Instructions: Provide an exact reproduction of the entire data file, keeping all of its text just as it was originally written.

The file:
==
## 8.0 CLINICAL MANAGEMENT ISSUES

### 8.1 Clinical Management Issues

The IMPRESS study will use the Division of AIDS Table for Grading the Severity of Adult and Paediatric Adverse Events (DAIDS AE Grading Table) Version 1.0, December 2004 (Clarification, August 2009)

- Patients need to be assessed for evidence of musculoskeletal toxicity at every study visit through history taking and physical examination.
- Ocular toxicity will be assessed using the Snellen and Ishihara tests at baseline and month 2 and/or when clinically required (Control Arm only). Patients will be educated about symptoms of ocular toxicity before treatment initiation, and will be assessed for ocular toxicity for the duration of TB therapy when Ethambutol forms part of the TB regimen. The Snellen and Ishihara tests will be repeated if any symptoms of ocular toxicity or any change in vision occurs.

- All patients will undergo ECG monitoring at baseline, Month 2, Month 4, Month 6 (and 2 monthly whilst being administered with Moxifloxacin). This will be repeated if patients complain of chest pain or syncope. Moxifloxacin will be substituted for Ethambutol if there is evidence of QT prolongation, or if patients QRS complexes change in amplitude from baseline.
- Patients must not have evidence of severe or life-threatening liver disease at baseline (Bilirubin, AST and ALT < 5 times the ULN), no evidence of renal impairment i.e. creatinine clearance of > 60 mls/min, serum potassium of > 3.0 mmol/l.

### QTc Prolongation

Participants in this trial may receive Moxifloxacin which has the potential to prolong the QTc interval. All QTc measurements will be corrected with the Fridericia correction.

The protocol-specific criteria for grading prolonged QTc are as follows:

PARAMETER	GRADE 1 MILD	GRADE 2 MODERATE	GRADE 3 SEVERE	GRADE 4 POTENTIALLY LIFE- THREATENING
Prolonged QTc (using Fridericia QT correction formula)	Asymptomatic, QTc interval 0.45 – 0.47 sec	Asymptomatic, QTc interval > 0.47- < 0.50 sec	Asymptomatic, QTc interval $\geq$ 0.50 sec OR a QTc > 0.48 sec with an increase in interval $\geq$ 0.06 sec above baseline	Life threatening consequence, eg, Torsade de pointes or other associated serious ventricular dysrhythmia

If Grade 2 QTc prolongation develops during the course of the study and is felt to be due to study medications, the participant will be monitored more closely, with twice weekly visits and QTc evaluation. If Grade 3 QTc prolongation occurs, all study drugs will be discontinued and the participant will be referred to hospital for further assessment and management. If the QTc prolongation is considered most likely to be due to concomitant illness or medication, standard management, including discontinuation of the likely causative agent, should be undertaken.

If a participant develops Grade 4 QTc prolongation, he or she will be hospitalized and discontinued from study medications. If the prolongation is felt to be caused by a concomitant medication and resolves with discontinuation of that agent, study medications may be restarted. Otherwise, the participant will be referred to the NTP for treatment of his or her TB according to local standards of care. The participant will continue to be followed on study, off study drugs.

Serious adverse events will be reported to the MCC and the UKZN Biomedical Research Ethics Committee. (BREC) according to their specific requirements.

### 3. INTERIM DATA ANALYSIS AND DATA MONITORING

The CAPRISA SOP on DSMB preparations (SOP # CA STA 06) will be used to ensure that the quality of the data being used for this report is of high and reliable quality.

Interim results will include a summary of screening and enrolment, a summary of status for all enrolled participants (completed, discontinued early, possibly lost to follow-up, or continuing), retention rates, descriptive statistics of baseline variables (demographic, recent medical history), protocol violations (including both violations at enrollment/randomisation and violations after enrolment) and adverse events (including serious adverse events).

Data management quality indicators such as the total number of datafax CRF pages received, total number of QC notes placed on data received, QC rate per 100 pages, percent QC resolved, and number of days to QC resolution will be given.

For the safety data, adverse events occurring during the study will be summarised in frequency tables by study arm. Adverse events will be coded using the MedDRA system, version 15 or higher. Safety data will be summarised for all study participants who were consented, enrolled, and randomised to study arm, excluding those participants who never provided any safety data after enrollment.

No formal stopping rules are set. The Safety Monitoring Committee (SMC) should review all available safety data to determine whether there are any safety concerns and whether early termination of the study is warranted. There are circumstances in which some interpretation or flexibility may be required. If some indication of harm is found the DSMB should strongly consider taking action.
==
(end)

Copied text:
## 8.0 CLINICAL MANAGEMENT ISSUES

### 8.1 Clinical Management Issues

The IMPRESS study will use the Division of AIDS Table for Grading the Severity of Adult and Paediatric Adverse Events (DAIDS AE Grading Table) Version 1.0, December 2004 (Clarification, August 2009)

- Patients need to be assessed for evidence of musculoskeletal toxicity at every study visit through history taking and physical examination.
- Ocular toxicity will be assessed using the Snellen and Ishihara tests at baseline and month 2 and/or when clinically required (Control Arm only). Patients will be educated about symptoms of ocular toxicity before treatment initiation, and will be assessed for ocular toxicity for the duration of TB therapy when Ethambutol forms part of the TB regimen. The Snellen and Ishihara tests will be repeated if any symptoms of ocular toxicity or any change in vision occurs.

- All patients will undergo ECG monitoring at baseline, Month 2, Month 4, Month 6 (and 2 monthly whilst being administered with Moxifloxacin). This will be repeated if patients complain of chest pain or syncope. Moxifloxacin will be substituted for Ethambutol if there is evidence of QT prolongation, or if patients QRS complexes change in amplitude from baseline.
- Patients must not have evidence of severe or life-threatening liver disease at baseline (Bilirubin, AST and ALT < 5 times the ULN), no evidence of renal impairment i.e. creatinine clearance of > 60 mls/min, serum potassium of > 3.0 mmol/l.

### QTc Prolongation

Participants in this trial may receive Moxifloxacin which has the potential to prolong the QTc interval. All QTc measurements will be corrected with the Fridericia correction.

The protocol-specific criteria for grading prolonged QTc are as follows:

PARAMETER	GRADE 1 MILD	GRADE 2 MODERATE	GRADE 3 SEVERE	GRADE 4 POTENTIALLY LIFE- THREATENING
Prolonged QTc (using Fridericia QT correction formula)	Asymptomatic, QTc interval 0.45 – 0.47 sec	Asymptomatic, QTc interval > 0.47- < 0.50 sec	Asymptomatic, QTc interval $\geq$ 0.50 sec OR a QTc > 0.48 sec with an increase in interval $\geq$ 0.06 sec above baseline	Life threatening consequence, eg, Torsade de pointes or other associated serious ventricular dysrhythmia

If Grade 2 QTc prolongation develops during the course of the study and is felt to be due to study medications, the participant will be monitored more closely, with twice weekly visits and QTc evaluation. If Grade 3 QTc prolongation occurs, all study drugs will be discontinued and the participant will be referred to hospital for further assessment and management. If the QTc prolongation is considered most likely to be due to concomitant illness or medication, standard management, including discontinuation of the likely causative agent, should be undertaken.

If a participant develops Grade 4 QTc prolongation, he or she will be hospitalized and discontinued from study medications. If the prolongation is felt to be caused by a concomitant medication and resolves with discontinuation of that agent, study medications may be restarted. Otherwise, the participant will be referred to the NTP for treatment of his or her TB according to local standards of care. The participant will continue to be followed on study, off study drugs.

Serious adverse events will be reported to the MCC and the UKZN Biomedical Research Ethics Committee. (BREC) according to their specific requirements.

### 3. INTERIM DATA ANALYSIS AND DATA MONITORING

The CAPRISA SOP on DSMB preparations (SOP # CA STA 06) will be used to ensure that the quality of the data being used for this report is of high and reliable quality.

Interim results will include a summary of screening and enrolment, a summary of status for all enrolled participants (completed, discontinued early, possibly lost to follow-up, or continuing), retention rates, descriptive statistics of baseline variables (demographic, recent medical history), protocol violations (including both violations at enrollment/randomisation and violations after enrolment) and adverse events (including serious adverse events).

Data management quality indicators such as the total number of datafax CRF pages received, total number of QC notes placed on data received, QC rate per 100 pages, percent QC resolved, and number of days to QC resolution will be given.

For the safety data, adverse events occurring during the study will be summarised in frequency tables by study arm. Adverse events will be coded using the MedDRA system, version 15 or higher. Safety data will be summarised for all study participants who were consented, enrolled, and randomised to study arm, excluding those participants who never provided any safety data after enrollment.

No formal stopping rules are set. The Safety Monitoring Committee (SMC) should review all available safety data to determine whether there are any safety concerns and whether early termination of the study is warranted. There are circumstances in which some interpretation or flexibility may be required. If some indication of harm is found the DSMB should strongly consider taking action.